So I’m building up to a point, and it’s this: There are no shortcuts. You can’t simply say something like “let’s not trust governments with our money because they’ll just give it to rich people”. It doesn’t make sense because governments print money. You have to do the hard yards: fight corruption, look at budgets, and be an involved and informed citizen. Holding the government to account is the only solution. Taxing less can hurt more than it helps. It’s never going to be easy to understand taxation, and looking for an easy way out is a siren’s call that is best avoided.
Historically, the purpose of taxation has actually been to force circulation. If you don’t get taxed in a currency, you don’t have to trade in that currency, and typically if a currency is untaxed it also goes untraded
Money is a very important commodity because it is the medium of exchange, it should be subject to free market forces to decide which medium it will use. If you ask someone “why don’t you use this currency, except on the condition that someone else is allowed to print any amounts of it they see fit”, the person would say “No”, because their wealth would be devalued. They would choose a currency that doesn’t get devalued, one where they won’t get cheated on. http://en.wikipedia.org/wiki/What_Has_Government_Done_to_Our_Money%3F
So obviously I am completely at odds with your view so there’s no way we can come to terms on these issues. Of course, it isn’t important to being pirates.
It’s deluded to suggest that a state does not create wealth when the earning potential of an individual can vary a hundred fold between countries.
Except we know that they didn’t create any wealth at all because the projects that they undertake (giant buildings, giant sewage, giant roads, bridges, etc) would already be happening if it was economically efficient to do by the private sector, or if the state did not have a monopoly on certain services.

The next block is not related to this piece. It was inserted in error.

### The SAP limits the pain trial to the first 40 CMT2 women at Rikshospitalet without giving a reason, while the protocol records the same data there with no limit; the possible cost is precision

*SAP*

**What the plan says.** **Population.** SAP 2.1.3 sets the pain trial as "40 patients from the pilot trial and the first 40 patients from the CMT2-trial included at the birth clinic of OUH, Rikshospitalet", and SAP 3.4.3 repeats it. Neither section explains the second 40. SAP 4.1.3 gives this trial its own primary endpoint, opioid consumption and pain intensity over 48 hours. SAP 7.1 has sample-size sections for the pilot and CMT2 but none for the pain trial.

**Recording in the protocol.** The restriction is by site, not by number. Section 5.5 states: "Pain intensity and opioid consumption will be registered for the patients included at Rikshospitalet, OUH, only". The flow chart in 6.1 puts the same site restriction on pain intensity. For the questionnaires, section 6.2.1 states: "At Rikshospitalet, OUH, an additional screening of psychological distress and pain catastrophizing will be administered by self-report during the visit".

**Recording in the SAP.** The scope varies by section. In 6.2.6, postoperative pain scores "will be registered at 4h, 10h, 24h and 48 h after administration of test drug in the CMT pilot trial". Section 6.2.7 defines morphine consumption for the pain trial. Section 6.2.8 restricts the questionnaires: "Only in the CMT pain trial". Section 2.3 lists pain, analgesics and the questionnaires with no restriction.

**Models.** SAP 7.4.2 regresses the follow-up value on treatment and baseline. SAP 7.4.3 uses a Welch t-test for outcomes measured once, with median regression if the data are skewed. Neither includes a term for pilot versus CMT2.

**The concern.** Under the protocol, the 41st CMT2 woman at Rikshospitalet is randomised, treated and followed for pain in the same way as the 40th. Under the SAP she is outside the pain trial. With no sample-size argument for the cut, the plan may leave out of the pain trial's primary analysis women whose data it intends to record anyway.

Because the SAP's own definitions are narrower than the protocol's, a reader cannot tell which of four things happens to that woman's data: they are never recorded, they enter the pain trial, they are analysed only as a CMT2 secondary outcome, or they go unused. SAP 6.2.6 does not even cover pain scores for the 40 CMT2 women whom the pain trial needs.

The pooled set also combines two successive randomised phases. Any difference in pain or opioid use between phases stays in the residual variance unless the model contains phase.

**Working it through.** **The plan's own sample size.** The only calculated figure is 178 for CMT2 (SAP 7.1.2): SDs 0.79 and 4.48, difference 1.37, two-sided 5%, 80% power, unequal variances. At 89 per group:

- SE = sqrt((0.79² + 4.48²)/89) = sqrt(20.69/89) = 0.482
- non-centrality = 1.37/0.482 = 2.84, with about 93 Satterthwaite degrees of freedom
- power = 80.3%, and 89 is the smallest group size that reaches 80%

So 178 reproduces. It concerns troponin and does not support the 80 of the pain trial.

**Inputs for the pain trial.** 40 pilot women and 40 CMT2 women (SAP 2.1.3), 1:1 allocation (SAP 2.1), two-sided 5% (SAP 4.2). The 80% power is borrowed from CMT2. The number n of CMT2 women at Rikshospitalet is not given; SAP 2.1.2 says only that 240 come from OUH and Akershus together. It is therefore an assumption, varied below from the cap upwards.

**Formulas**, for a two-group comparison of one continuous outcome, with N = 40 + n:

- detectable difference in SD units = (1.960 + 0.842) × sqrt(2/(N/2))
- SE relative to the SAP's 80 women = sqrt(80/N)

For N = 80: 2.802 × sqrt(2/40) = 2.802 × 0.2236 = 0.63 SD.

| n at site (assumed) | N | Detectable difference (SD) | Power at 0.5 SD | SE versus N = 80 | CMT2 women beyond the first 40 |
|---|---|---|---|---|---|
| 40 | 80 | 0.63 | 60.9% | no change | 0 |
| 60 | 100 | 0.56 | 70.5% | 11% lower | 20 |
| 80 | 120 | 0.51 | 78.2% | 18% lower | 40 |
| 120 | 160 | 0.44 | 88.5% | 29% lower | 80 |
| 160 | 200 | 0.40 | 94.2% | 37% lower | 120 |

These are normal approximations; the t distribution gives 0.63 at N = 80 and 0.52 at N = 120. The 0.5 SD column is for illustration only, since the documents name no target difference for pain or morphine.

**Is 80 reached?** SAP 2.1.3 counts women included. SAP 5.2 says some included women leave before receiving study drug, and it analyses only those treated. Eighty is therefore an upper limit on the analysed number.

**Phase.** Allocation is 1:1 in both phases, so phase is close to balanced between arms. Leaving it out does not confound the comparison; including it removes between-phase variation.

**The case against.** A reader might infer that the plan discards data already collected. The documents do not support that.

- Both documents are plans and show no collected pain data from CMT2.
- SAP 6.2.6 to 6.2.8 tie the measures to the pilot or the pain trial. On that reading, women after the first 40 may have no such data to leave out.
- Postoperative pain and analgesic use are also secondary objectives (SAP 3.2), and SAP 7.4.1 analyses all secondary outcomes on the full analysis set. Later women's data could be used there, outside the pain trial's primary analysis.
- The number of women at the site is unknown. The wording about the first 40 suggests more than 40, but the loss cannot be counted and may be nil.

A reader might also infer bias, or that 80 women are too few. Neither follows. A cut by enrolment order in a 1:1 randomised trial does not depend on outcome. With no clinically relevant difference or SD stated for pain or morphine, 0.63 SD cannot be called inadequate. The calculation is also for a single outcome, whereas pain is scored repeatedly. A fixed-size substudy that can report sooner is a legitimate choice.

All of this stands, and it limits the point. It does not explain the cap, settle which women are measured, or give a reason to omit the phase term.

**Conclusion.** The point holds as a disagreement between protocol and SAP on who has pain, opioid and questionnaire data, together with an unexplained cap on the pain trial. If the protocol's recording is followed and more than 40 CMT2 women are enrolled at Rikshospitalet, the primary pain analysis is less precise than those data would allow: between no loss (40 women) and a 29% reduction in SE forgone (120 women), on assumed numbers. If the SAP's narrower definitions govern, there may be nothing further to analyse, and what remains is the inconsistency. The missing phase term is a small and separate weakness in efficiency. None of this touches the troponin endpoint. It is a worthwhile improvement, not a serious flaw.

The reason there is higher prosperity in some countries over others, would be because some states allow greater economic freedom than others, the more totalitarian the state, the poorer its citizen. At the end of the 19th century, America owned 50% of all the wealth in the world yet they were only 1% of the world’s population. At that time they was hardly much of a government at all (no central banking yet), they had tiny (relative to today) tiny budgets that couldn’t wage war for more than two weeks. Yet the US was the awe of the world, popularly known as Land of the Free, everyone in the world flocked to the US to find opportunities for work. They were the most prosperous because they had the least taxes.
This is a good history lesson on the Gilded Age: https://www.youtube.com/watch?v=R8DwAM9OAbw
That’s actually a pretty huge claim.
What basic incentive does the private sector have to provide healthcare to those too poor to afford it?
Or to create roads to towns and communities with small populations?
Taxation allows for a more planned and rational use of a nations wealth and investment in larger classes of investment in assets with long term returns on investment. Government has the potential to invest on greater scales such as @thesunnyk alluded to.
For example look at healthcare:
Private Investment in healthcare is concerned with a direct, short to medium term return on that investment.
Government can make an investment in healthcare that runs at a loss in the short, medium and even long term because they are able to obtain their return on investment in greater tax accumulation from the longer healthy working lifespans of its citizens.
Its a class of investment that is simply not available to private enterprise.
It is true that Government often squanders tax dollars (recent F-35 purchases may be a good example) but that is why we have democracy to elect and hold accountable the Government rather than an Autocratic state which has no accountability to its citizens or a Corporation which is only accountable to its shareholders.
Hmm, I see it in a practical sense. I will take the recent cuts to low income earners, pensioners and young people as an example. For the government to cut funding to these people will hurt the economy more than it saves basically.
The reason is that the people being effected are being shut off from the economy. They can no longer contribute due to a whole myriad of factors. If you give $400 a fortnight to a student currently studying in university for example. Where does the money go? It doesn’t just disappear. The money is reinvested into the economy, and is taxed! of course. So the uni student will pay for transport, rent, food and whatever else he needs to sustain himself throughout his study.
This is why it’s imperative we get the tax system right. Business’ especially big large multinational corporations should be taxed more then they are currently.
Anyway, that’s my view and I feel like I’m going a bit off track. I need to get better at sharpening my points so they come across more strongly. Hopefully you’ll get my points.